- The Washington Times - Thursday, April 29, 2010


Just as the Japanese economy is exhibiting signs of a recovery - the central bank says demand for loans is increasing, and exports are up four months in a row - its left-leaning government is putting the finishing touches on economic legislation that will turn back the reform clock, increase operating costs for business, and make it more difficult to hire and fire workers. It’s not just the current business environment the Democratic Party of Japan (DPJ) is compromising.

Breaking an important campaign promise, the DPJ trimmed this year’s budget for science and technology in favor of a plan to pour billions of dollars into programs the party says are intended to redistribute wealth and address a growing poverty problem. In October, the Labor Ministry disclosed that 20 million Japanese are living in poverty. The plan includes a child allowance, income subsidies to farmers, and reversing privatization of Japan’s sprawling postal system, which provides banking and insurance services in competition with the private sector.

While these programs address short-term issues with big political implications, they fail to address Japan’s long-term need to build a more competitive economy that creates value. Business has its own ideas on how best to approach that problem. They begin with addressing the country’s massive deficit, which has grown to 200 percent of GDP. Failure to meaningfully address the deficit limits government’s options for supporting recovery efforts with the result that the economy has underperformed for more than two decades.

Business leaders argue that raising the consumption tax sharply is the obviously meaningful way to address the deficit, a proposal supported by most economists. Unfortunately, that would require Prime Minister Yukio Hatoyama to break another campaign promise. So instead, it appears increasingly likely that his government will increase income-tax rates to late-1990s levels - up to 65 percent for income and local taxes combined - an obvious ploy to increase the responsibility of Japan’s most productive individuals to subsidize the one in six of their countrymen living in poverty.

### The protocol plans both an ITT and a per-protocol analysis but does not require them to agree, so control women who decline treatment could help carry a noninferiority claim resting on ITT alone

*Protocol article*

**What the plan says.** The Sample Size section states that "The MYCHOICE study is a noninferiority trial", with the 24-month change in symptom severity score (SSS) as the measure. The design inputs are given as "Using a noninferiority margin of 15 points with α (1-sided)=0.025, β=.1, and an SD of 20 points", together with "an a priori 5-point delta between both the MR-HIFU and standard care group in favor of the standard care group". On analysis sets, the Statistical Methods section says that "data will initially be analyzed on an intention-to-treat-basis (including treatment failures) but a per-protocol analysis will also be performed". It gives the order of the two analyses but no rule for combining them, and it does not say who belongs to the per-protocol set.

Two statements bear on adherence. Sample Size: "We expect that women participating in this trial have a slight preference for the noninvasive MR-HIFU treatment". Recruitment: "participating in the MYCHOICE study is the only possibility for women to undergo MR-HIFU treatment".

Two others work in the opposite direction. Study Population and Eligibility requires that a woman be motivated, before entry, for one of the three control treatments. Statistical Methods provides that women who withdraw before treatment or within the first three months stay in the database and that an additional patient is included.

Like its predecessor - the long-serving but stuffy Liberal Democratic Party (LDP), which the DPJ embarrassed in an historic landslide election just half a year ago - the DPJ has lost its appetite for bold decisions as its popularity has plummeted. A recent Asahi Shimbun poll showed support for Mr. Hatoyama’s Cabinet at just 25 percent, a drop of seven percentage points from last month, and an almost 50 percentage point drop since his government was inaugurated last September.

As a result, Mr. Hatoyama and his party mates are preoccupied with keeping their loose coalition of populist partners happy in the lead-up to upper-house elections in July. That effort is complicated by public grumbling within the coalition and the DPJ itself. A member of Mr. Hatoyama’s Cabinet - National Policy Minister Yoshito Sengoku - shocked the prime minister a week ago when he suggested that the government could call for elections in both houses in July if the prime minister steps down.

Mr. Hatoyama’s dwindling support is not just a result of his government’s reluctance to meaningfully address Japan’s chronic economic malaise. His inability to resolve a dispute over a new location for a U.S. Marine base - another campaign promise supported by coalition members - makes him appear weak and indecisive, a perspective enhanced during the nuclear summit in Washington two weeks ago when President Obama spent less than 10 minutes with Mr. Hatoyama.

In the Asahi Shimbun survey, 51 percent of respondents said the prime minister should step down if he doesn’t resolve the issue by a self-imposed May 31 deadline. He has already missed two earlier self-imposed deadlines. Mr. Hatoyama and his party have also been tarnished by purported campaign-finance violations. With the powerful financial sector incensed that his government is competing for deposits and borrowers, and business worried about global competitiveness as regulatory measures increase costs, the political heat on the prime minister will only intensify.

Instead of creating jobs, Mr. Hatoyama appears to be encouraging businesses to ship them offshore, and highly paid executives intent on avoiding hideously high taxes are likely to move with them. In the meantime, Japan’s whacked economy will continue to muddle along, the deficit will grow and poverty will expand. For a government that promised big change, the big - but not surprising - news is that there is none.

And soon Mr. Hatoyama will be gone as a result, along with Japan’s latest wobbly recovery.

Michael Alan Hamlin is managing director of TeamAsia, a Manila, Philippines-based business consultancy, and author of numerous books.

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